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Measure and Disclose the Costs of Public Contracts

Budget Transparency Advances Across Country

Last week, the Massachusetts House unanimously passed the Revenues and Expenditures Transparency Act, H 2972, to create a searchable, online database that details state spending and revenue sources.  Lawmakers also approved an amendment to create greater taxpayer accountability by providing increased transparency around some business tax credits.  As House Chairman of the Joint Committee on Revenue Rep. Jay Kauffman explains, "[p]ublic access to the way we raise and spend money is essential, enabling us to make more-informed decisions for the tax-paying constituents who elect us to serve on their behalf."

Federal Officials Critical of Privatization Debacles in the States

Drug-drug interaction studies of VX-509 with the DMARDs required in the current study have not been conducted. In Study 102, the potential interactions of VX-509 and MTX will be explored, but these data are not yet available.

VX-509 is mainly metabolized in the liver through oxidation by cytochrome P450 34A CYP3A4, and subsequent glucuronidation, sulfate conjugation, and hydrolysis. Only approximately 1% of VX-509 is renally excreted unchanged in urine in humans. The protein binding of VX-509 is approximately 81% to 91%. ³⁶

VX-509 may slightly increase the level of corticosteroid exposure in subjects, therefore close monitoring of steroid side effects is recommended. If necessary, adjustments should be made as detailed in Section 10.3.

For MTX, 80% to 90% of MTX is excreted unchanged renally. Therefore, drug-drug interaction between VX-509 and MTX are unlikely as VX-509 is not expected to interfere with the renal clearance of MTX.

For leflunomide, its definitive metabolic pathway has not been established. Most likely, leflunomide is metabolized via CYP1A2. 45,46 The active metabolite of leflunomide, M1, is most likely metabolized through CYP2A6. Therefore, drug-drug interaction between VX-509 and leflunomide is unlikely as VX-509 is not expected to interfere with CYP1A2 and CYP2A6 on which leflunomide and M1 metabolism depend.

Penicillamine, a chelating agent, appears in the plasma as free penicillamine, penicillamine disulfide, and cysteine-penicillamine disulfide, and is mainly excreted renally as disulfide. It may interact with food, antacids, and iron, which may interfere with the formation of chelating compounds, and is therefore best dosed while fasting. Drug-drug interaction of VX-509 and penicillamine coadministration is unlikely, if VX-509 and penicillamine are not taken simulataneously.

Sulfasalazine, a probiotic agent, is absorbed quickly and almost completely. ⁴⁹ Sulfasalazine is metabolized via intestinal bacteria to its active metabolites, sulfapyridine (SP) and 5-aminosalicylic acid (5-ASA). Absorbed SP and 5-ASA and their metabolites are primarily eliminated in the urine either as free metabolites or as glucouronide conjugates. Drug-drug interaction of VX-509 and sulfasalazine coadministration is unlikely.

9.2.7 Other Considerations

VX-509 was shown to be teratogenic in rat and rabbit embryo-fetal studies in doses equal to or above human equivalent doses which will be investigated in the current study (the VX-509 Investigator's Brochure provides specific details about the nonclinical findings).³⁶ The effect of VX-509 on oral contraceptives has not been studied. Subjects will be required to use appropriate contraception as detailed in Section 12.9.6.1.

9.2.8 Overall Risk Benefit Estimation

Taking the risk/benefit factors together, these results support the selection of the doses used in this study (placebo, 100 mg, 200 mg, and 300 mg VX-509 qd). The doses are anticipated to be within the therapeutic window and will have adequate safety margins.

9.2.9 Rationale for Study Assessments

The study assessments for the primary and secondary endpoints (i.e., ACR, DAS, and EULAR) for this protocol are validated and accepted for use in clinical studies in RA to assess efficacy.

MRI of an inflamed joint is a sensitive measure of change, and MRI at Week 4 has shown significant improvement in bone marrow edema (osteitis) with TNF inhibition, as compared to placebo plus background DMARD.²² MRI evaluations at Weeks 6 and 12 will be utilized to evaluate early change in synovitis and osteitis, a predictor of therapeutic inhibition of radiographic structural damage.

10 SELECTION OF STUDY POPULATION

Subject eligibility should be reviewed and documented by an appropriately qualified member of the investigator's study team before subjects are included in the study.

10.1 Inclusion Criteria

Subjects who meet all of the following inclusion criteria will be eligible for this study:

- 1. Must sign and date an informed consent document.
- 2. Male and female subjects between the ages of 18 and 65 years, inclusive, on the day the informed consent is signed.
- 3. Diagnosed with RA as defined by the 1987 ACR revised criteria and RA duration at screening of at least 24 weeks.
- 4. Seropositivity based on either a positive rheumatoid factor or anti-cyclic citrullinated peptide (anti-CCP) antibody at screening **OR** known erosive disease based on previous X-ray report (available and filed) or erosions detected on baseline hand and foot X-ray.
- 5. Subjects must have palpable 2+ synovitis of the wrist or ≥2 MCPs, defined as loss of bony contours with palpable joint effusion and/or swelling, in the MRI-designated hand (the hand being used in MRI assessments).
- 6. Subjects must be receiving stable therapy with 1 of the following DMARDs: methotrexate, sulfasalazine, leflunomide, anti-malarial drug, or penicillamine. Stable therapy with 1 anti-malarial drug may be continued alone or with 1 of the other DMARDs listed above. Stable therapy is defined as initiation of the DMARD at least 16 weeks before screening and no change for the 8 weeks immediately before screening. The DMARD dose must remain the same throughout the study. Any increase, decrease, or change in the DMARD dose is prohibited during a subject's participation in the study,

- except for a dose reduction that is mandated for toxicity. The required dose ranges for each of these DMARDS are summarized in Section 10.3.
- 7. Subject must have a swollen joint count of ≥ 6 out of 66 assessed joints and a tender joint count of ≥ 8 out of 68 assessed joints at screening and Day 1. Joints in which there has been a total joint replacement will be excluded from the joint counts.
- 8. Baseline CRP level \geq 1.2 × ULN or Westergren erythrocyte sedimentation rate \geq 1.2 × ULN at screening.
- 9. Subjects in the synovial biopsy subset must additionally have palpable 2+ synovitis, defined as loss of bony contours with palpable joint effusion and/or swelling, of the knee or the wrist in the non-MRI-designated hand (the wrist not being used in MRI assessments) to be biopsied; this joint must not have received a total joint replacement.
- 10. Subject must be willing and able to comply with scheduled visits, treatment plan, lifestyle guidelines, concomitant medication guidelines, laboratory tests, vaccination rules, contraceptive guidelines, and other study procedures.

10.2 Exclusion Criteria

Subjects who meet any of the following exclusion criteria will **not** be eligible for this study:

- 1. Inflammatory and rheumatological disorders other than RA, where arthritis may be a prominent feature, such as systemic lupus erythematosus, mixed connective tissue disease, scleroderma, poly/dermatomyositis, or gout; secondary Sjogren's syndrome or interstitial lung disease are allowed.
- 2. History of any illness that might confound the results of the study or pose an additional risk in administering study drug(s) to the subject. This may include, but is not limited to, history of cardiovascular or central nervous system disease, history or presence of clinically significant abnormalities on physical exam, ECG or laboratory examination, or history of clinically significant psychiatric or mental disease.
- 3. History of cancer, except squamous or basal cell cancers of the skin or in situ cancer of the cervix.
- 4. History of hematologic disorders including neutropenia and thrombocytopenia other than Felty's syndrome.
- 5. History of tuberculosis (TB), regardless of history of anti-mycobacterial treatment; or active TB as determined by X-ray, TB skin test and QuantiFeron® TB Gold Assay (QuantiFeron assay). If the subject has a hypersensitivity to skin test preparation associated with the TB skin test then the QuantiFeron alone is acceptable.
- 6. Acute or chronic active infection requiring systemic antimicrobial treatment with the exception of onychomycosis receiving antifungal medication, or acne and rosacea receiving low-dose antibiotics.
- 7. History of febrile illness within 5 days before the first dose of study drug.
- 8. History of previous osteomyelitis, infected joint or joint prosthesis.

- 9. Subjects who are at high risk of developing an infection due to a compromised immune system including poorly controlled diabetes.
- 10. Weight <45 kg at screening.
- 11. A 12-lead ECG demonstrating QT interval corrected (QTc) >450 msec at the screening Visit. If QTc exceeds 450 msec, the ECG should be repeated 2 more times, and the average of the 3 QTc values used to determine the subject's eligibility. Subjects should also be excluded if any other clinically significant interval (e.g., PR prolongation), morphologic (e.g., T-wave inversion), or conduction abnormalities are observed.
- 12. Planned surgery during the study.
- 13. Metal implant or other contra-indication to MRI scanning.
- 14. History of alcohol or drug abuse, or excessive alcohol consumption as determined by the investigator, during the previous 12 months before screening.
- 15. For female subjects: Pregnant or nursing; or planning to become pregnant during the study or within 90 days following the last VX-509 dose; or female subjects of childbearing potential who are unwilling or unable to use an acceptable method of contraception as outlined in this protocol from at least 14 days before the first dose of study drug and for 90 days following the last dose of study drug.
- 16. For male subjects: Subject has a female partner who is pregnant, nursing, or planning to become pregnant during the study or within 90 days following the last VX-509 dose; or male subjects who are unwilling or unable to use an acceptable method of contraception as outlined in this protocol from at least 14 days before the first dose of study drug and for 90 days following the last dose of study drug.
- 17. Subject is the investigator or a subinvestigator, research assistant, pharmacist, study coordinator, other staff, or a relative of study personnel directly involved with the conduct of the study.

In a meeting with Texas officials last week, Kevin Concannon, Under Secretary of Food, Nutrition, and Consumer Services at the United States Department of Agriculture (USDA), claimed that there had been a drastic reduction in the timeliness and accuracy of food stamp provisions in the state following the implementation of a privatized system.  In fact, Texas now has the worst performing food stamp program in the entire country.

Corporate Transparency in State Budgets

As part of the Progressive States Network’s 2010 Shared Multi-State Agenda, we are advancing a corporate transparency initiative in coordination with key allies and experts.  Demand for transparency in government is rising, but most states still do not collect even the most basic, critical data from recipients of state grants, state contracts or tax breaks.  In this Dispatch, we will examine the need for corporate transparency, recent cases relating to the subject, and how the policy will benefit states dealing with massive deficits.